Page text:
Brussels / 4 & 5 February 2017


Interview with Arun Thomas
RISC-V. Open Hardware for Your Open Source Software

Arun Thomas will give a talk about RISC-V. Open Hardware for Your Open Source Software at FOSDEM 2017.

Q: Could you briefly introduce yourself?

I am a researcher at BAE Systems R&D. I tend to do work at the hardware-software interface. That’s why I became interested in RISC-V. I’ve been involved in various open source projects over the years, but my current mission, in my RISC-V Foundation role, is to grow the RISC-V community.

Q: What will your talk be about, exactly? Why this topic?

I will talk about about RISC-V, a new open instruction set architecture (ISA). Unlike x86 and ARM, RISC-V does not require any licensing fees or lengthy contract negotiations for those who want to build RISC-V cores. RISC-V is an open instruction set specification that any hardware vendor (or individual) can implement. It also happens to be a well designed, extensible ISA that targets the full range of computing devices. As such, RISC-V is a good foundation for open hardware efforts.

Q: What do you hope to accomplish by giving this talk? What do you expect?

I’m hoping to increase awareness of RISC-V in the open source community. I’d like to encourage hardware and software developers to contribute to the RISC-V ISA and various RISC-V projects. I also want to give open source maintainers a heads-up about RISC-V, since there will be many RISC-V patches coming their way in 2017.

Q: What’s the history of the RISC-V project? And how did you become involved?

Krste Asanovic and David Patterson, professors at UC Berkeley, and their graduate students Andrew Waterman and Yunsup Lee embarked on a “three-month project” in summer 2010 to create a simple, extensible ISA for their research. Four years later, the frozen RISC-V user ISA specification was released. In August 2015, the RISC-V Foundation was formed to foster the development of the RISC-V ISA.

I became involved with RISC-V in 2014. I was working on the DARPA-funded CRASH/SAFE project, a joint research effort between BAE Systems, the University of Pennsylvania, Harvard University, and Northeastern University to design new hardware/software security mechanisms. My team decided to explore replacing our custom CRASH/SAFE ISA with RISC-V. As I worked more with RISC-V, I started to submit pull requests for various things, and I eventually got sucked into the RISC-V community. It’s the classic open source story.

Q: What are the advantages of the RISC-V architecture for hardware designers? And in which domains does it shine?

In addition to being open, RISC-V has several technical advantages. RISC-V has a small base integer ISA that has fewer than 50 instructions. This makes it possible to implement very small RISC-V cores. Hardware designers can choose to layer standard extensions (e.g., floating point) on top of the base integer ISA or they can design their own extensions. By adopting this base+extensions approach, RISC-V allows for easy customization and allows a single ISA to scale from microcontrollers to big iron. Currently, there is substantial interest in using RISC-V in IoT applications, supercomputing, and accelerators.

Q: How’s interest in the RISC-V architecture in the semiconductor industry? And are there already usable RISC-V processors?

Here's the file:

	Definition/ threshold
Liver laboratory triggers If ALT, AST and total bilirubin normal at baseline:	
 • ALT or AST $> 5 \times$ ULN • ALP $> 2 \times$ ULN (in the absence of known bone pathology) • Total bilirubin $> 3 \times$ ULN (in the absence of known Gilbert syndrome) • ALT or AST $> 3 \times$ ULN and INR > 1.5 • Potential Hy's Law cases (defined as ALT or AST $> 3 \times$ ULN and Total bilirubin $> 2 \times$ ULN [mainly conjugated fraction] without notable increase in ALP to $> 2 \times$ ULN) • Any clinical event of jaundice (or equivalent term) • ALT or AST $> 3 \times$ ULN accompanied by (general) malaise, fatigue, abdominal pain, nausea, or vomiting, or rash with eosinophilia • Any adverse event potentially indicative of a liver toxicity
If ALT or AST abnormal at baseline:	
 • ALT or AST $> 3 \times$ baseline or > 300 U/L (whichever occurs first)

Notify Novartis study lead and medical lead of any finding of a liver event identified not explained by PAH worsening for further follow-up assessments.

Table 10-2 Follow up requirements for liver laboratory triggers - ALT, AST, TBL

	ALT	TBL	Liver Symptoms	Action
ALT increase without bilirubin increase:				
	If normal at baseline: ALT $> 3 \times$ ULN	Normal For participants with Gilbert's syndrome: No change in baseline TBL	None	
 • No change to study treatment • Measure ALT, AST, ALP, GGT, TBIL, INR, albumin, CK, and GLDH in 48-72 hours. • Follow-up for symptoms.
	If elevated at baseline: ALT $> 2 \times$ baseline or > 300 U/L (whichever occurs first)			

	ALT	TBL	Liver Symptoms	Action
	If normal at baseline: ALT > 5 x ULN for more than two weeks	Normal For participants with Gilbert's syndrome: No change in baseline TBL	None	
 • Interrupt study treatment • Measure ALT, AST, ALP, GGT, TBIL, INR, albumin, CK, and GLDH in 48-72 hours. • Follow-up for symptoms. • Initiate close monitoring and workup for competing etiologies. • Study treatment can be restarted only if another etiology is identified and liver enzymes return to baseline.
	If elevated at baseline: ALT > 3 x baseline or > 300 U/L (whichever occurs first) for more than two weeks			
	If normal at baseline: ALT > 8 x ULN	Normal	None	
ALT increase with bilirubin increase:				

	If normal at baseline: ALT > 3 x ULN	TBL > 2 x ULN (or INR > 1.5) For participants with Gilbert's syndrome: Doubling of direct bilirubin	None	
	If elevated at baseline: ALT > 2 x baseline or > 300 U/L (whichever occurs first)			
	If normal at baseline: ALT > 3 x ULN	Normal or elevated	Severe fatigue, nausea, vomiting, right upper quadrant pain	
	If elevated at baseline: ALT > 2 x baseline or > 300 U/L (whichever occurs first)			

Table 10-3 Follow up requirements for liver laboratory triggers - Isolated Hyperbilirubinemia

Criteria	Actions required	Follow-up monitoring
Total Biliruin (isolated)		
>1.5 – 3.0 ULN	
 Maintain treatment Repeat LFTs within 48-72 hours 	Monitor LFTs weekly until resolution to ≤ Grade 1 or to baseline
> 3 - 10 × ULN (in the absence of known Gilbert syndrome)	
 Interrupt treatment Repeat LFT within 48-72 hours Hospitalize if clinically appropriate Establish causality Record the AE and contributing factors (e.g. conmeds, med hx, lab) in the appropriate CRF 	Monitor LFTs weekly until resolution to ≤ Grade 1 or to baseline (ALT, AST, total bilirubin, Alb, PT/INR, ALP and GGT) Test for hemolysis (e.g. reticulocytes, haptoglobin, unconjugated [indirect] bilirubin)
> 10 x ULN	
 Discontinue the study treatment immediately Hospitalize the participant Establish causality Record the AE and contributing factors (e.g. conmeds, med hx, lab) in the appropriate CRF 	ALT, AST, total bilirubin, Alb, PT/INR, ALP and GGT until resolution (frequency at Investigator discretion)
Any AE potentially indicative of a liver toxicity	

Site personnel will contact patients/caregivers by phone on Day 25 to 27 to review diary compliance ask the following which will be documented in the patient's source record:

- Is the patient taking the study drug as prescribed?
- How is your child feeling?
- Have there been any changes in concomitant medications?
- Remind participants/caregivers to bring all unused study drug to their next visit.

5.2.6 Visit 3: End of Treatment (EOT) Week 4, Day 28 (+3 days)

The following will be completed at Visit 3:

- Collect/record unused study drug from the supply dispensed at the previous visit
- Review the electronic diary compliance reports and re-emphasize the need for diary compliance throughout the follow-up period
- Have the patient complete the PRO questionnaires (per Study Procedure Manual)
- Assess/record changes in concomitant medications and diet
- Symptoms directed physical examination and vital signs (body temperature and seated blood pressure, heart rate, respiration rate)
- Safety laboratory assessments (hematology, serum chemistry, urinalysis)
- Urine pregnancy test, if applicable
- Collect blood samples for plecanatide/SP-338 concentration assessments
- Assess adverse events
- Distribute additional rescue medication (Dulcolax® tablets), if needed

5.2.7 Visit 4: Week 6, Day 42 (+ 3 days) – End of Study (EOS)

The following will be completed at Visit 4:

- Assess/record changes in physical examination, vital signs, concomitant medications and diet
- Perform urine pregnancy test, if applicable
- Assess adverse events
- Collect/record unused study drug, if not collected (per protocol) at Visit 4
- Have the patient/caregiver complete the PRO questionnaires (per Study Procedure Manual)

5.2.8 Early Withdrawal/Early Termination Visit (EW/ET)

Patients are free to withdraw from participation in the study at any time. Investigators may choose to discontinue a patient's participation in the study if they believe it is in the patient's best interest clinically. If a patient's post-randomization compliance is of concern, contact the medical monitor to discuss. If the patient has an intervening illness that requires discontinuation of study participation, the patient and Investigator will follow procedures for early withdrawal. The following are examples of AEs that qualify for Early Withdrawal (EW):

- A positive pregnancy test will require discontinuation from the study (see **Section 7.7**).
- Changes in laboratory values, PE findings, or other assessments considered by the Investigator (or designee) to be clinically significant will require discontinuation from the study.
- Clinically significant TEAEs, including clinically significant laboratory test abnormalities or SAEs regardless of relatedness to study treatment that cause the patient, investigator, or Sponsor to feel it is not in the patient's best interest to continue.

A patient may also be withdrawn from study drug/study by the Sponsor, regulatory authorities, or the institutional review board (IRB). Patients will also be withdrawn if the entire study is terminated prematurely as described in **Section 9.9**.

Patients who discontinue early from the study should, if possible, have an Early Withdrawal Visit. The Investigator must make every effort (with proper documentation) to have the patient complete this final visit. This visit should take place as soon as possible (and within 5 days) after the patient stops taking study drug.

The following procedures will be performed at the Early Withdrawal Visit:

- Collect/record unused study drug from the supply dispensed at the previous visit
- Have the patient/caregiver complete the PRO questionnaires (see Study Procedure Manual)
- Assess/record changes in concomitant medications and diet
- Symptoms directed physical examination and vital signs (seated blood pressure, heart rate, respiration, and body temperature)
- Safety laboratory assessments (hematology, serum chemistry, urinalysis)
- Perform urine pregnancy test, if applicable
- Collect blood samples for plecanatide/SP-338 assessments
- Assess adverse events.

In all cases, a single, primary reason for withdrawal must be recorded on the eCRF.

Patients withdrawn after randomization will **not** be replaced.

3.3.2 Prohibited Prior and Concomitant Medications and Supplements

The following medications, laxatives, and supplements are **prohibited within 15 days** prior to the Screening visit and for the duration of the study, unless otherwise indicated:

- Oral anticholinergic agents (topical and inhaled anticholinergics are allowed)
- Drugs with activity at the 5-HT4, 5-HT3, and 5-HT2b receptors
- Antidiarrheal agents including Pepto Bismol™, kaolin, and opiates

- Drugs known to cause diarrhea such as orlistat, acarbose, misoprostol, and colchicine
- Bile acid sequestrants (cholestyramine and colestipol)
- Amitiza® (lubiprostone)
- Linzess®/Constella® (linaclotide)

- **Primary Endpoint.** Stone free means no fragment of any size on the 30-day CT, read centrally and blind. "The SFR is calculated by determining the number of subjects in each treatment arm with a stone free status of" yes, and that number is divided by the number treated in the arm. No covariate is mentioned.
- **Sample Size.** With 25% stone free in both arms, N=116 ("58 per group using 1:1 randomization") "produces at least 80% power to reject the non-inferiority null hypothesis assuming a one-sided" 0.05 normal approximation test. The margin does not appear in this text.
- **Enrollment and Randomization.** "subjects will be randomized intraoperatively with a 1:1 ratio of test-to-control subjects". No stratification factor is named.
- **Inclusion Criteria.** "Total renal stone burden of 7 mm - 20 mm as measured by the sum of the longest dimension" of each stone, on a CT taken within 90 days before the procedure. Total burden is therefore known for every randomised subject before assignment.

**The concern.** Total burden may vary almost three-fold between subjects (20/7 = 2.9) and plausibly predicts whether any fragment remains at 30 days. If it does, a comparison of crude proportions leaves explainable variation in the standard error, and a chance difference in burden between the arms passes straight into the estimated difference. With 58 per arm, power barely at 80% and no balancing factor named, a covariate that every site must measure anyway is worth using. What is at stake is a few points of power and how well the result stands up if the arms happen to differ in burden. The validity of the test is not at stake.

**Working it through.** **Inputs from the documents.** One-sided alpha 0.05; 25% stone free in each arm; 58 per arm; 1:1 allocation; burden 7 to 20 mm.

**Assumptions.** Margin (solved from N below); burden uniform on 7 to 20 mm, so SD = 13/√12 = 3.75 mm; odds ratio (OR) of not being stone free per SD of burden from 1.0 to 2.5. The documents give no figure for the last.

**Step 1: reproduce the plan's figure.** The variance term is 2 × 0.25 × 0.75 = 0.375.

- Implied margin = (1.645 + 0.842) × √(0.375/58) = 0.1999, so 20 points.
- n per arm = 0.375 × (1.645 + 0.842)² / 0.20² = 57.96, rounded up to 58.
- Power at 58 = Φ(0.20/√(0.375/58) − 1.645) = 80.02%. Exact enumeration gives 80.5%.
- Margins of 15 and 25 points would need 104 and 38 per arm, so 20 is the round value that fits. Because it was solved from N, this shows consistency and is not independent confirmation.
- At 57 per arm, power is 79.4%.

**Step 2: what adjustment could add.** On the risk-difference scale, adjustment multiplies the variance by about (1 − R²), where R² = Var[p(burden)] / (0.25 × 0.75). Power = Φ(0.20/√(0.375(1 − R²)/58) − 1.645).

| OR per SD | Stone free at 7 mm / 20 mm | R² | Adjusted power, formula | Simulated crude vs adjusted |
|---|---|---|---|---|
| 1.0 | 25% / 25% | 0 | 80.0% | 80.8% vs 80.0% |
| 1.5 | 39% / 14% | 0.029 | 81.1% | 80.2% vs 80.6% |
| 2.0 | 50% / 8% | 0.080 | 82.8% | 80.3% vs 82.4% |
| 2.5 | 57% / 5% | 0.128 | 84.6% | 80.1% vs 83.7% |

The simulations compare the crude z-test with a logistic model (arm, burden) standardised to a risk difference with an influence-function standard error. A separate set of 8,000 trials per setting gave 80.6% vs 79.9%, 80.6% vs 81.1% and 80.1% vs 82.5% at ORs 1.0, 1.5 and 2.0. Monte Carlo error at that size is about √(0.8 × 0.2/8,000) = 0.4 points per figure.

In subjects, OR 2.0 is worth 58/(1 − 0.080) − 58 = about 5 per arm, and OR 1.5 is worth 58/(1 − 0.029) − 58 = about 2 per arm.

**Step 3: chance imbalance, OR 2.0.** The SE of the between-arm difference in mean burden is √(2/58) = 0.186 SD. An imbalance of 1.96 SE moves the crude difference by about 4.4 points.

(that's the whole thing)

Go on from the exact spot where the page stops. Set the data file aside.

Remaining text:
There is strong interest from industry. The RISC-V Foundation boasts over 50 members and includes Nvidia, IBM, Google, Hewlett Packard Enterprise, Microsemi, Microsoft, Oracle, Qualcomm, AMD, Lattice, Micron, NXP, Western Digital, and Bluespec. There have been a number of talks at past RISC-V Workshops that describe how companies such as Nvidia are using RISC-V in their products.

SiFive, BlueSpec, lowRISC, IIT Madras, ETH Zurich and others have RISC-V SoCs that can be used today.

Q: What can we expect this year in the RISC-V world?

I expect we’ll see more RISC-V silicon shipping in 2017. SiFive is the first company to ship RISC-V silicon, but there are several other projects that plan to ship silicon this year. I also expect to see a lot more RISC-V software this year. Now that binutils is upstream and GCC is days from being upstream, I expect more Linux distros to pick up RISC-V support. (I should note that FreeBSD and the Zephyr kernel already have upstream support for RISC-V.) I also expect we will make progress on various ISA and platform specifications as well.

Q: What does the project’s community look like? How can interested people contribute? In which domains could it use some help?

The RISC-V community includes industry, academia, hackers, makers, hardware folks, and software folks from all over the world. We hold RISC-V Workshops every 6 months to get the community together. The next RISC-V Workshop will be in Shanghai on May 9-10. I would encourage interested contributors to attend a workshop if they can. It’s a great way to meet the community and find out about all the exciting RISC-V happenings.

Most development and coordination happens on mailing lists and GitHub. RISC-V ISA enhancement proposals can be sent to the isa-dev mailing list, and GitHub pull requests can be submitted to the various RISC-V hardware and software projects. We would appreciate any help porting software to RISC-V and writing/improving documentation. We would like to see RISC-V support for all the major Linux distributions in the near future. Debian, Fedora, Gentoo, and Yocto ports are all underway. Open source RISC-V hardware projects (e.g., Rocket Chip and lowRISC) could also use contributions.

Q: Have you enjoyed previous FOSDEM editions?

I had a blast at FOSDEM 2011 and 2012. I’m looking forward to finally making it back. It’s been far too long.

Creative Commons License
Creative Commons License

This interview is licensed under a Creative Commons Attribution 2.0 Belgium License.